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Thread: Freedreno Gallium3D Driver Begins To Work

  1. #1
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    Default Freedreno Gallium3D Driver Begins To Work

    Phoronix: Freedreno Gallium3D Driver Begins To Work

    The open-source Freedreno driver that is a reverse-engineered software stack for Qualcomm's Adreno/Snapdragon graphics processor continues to quickly hit new milestones. The Freedreno Gallium3D driver that's been worked on for the past month is beginning to function...

    http://www.phoronix.com/vr.php?view=MTI0ODQ

  2. #2
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    Linux is lucky to have people like Rob and Marek around. I have no idea how they know what to do.

  3. #3
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    This is amazing work. It will be quite exciting to see what progress is made over the following months.

  4. #4
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    Quote Originally Posted by schmidtbag View Post
    Linux is lucky to have people like Rob and Marek around. I have no idea how they know what to do.
    Yeah. I wish I could help these people in some way, but what they do amounts to magic for me =/

  5. #5
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    I have no idea how they know what to do.

  6. #6
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    Hey, the only thing stopping you guys is you.

    Learn to code. Learn how the hardware works. Read the source to something big, that people use.


    Can code but can't into gpu? There's plenty cpu-side work in all these projects.

    Just one example, unrelated but shows how an entry-level CS student might make a difference: there are sub-optimal algorithms in bash. With fairly low levels skills you can replace one of those, and gain a huge speedup in some task.

    There's plenty of similar things in Mesa and freedreno.

  7. #7
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    Quote Originally Posted by curaga View Post
    Hey, the only thing stopping you guys is you.

    Learn to code. Learn how the hardware works. Read the source to something big, that people use.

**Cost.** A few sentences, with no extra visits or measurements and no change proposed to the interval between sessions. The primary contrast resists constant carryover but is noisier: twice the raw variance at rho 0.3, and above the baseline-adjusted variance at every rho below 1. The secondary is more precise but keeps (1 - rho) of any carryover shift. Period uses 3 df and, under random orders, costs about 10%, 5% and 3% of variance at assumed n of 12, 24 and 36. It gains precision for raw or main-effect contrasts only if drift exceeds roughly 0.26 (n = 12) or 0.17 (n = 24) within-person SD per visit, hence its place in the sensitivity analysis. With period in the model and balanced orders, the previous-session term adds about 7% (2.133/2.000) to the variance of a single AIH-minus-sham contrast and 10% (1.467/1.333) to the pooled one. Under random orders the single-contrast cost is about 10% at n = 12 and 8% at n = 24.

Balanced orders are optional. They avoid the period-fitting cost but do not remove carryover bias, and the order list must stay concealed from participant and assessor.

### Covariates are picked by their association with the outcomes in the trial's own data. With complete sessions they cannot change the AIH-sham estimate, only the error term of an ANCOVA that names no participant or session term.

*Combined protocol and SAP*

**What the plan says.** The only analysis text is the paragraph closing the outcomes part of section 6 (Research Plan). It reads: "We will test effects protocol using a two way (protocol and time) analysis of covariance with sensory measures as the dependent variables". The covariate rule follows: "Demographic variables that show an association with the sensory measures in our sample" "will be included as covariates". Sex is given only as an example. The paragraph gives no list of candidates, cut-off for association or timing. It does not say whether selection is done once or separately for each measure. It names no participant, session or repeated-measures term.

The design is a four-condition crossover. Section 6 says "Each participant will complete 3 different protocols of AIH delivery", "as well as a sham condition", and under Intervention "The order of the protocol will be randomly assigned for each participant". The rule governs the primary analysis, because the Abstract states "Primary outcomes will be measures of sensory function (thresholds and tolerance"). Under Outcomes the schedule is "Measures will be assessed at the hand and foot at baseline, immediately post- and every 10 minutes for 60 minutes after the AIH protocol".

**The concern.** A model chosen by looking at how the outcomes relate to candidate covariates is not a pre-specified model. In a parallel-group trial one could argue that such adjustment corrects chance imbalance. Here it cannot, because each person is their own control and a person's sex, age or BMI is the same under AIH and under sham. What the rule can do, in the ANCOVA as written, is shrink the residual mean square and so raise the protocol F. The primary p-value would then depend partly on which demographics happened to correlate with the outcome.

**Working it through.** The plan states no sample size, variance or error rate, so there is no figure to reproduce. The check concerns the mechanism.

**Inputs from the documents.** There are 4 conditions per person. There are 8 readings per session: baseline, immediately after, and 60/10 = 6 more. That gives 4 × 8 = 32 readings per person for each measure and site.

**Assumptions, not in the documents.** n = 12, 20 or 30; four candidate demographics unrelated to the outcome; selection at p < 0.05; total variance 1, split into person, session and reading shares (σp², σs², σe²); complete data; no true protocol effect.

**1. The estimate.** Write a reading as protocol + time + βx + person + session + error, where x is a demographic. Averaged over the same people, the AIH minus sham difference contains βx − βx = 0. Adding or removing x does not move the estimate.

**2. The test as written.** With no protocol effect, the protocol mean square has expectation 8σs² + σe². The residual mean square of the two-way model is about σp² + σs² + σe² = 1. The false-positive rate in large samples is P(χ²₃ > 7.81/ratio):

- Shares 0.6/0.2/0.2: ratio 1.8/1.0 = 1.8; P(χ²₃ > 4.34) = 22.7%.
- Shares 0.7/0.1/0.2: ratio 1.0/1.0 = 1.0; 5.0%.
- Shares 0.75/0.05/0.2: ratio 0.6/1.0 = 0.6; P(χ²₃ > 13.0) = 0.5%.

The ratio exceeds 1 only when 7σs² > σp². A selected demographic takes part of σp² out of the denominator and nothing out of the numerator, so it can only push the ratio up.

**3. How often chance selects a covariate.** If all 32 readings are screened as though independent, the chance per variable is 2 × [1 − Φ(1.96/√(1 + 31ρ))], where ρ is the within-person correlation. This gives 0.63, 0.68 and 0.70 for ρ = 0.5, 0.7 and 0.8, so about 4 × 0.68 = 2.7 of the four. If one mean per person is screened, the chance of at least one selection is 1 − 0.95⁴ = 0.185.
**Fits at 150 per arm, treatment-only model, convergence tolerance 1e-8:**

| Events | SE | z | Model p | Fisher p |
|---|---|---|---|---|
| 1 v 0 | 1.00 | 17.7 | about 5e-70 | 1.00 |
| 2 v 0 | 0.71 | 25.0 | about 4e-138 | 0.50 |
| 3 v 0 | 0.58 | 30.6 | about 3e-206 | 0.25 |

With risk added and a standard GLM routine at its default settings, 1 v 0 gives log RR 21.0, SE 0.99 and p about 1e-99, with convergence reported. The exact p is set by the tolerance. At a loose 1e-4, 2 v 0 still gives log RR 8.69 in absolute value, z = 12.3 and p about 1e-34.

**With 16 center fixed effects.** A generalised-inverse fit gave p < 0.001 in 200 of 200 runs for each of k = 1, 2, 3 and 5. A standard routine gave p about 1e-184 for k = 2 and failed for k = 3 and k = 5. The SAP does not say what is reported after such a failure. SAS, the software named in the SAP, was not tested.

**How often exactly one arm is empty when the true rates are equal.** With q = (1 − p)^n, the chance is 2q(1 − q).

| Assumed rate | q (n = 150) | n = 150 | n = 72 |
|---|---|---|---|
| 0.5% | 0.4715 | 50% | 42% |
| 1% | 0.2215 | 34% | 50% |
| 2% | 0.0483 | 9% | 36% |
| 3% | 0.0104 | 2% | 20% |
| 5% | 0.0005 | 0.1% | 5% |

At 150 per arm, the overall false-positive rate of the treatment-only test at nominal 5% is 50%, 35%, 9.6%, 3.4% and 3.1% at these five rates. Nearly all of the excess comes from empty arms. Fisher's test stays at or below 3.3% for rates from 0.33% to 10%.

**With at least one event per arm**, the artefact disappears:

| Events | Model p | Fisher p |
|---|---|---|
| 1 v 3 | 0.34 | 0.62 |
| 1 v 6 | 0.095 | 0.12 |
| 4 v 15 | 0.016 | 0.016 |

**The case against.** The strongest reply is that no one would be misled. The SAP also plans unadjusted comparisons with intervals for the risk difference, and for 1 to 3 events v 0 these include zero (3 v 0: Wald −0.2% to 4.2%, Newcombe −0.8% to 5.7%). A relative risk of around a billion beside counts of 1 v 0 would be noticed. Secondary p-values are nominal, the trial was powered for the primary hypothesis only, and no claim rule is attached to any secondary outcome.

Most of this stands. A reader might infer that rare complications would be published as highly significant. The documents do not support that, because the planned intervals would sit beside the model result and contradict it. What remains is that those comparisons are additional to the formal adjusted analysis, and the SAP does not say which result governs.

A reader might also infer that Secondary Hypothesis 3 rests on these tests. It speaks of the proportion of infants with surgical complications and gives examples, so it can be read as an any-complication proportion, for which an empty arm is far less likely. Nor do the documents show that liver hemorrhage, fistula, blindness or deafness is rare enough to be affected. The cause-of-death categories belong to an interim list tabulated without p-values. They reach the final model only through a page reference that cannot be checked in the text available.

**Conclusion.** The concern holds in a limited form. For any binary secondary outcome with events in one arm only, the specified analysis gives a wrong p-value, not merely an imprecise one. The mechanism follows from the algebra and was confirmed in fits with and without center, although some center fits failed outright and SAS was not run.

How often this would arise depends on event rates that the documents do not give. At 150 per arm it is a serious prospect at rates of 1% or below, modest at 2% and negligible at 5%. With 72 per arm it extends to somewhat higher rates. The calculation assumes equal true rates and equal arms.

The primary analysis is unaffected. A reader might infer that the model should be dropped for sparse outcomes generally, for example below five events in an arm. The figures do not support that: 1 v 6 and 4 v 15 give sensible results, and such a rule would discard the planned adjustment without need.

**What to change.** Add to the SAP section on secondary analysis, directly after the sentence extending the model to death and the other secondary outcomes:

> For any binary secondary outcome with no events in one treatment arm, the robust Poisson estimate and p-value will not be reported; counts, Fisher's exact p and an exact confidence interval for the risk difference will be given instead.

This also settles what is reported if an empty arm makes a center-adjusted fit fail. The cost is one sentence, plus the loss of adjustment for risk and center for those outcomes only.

Can code but can't into gpu? There's plenty cpu-side work in all these projects.

    Just one example, unrelated but shows how an entry-level CS student might make a difference: there are sub-optimal algorithms in bash. With fairly low levels skills you can replace one of those, and gain a huge speedup in some task.

    There's plenty of similar things in Mesa and freedreno.
    yup! "journey of a thousand miles starts with one step" (or something roughly like that) :-)

    I didn't know what I was doing at one point. No one is born knowing everything. Then learned (mostly through reading code and docs) rough idea about how gpu's work (intel and radeon stuff is well documented at least). When I started on freedreno, didn't really know what I was looking for. But I knew how to use strace, and then ld_preload. Started building up some tools to capture cmdstream. And then you eventually see some patterns. Fortunately, compared to desktop nvidia stuff, the kernel driver is open (although not upstream), so spending some time reading the code was quite helpful. Even reading over the public marketing blurbs/presentations/articles about the GPU is useful. (See here.) It's like a detective puzzle, look for clues wherever you can. And after that, writing simple test cases to drive the gpu w/ blob driver. In some cases varying a one or two parameters and comparing the cmdstream dumps. A parser to parse cmdstream dump to text plus meld was quite valuable. And then as I discover register names or bitfields in the registers, add those to the cmdstream parser.. Rince.. and Repeat.. :-)

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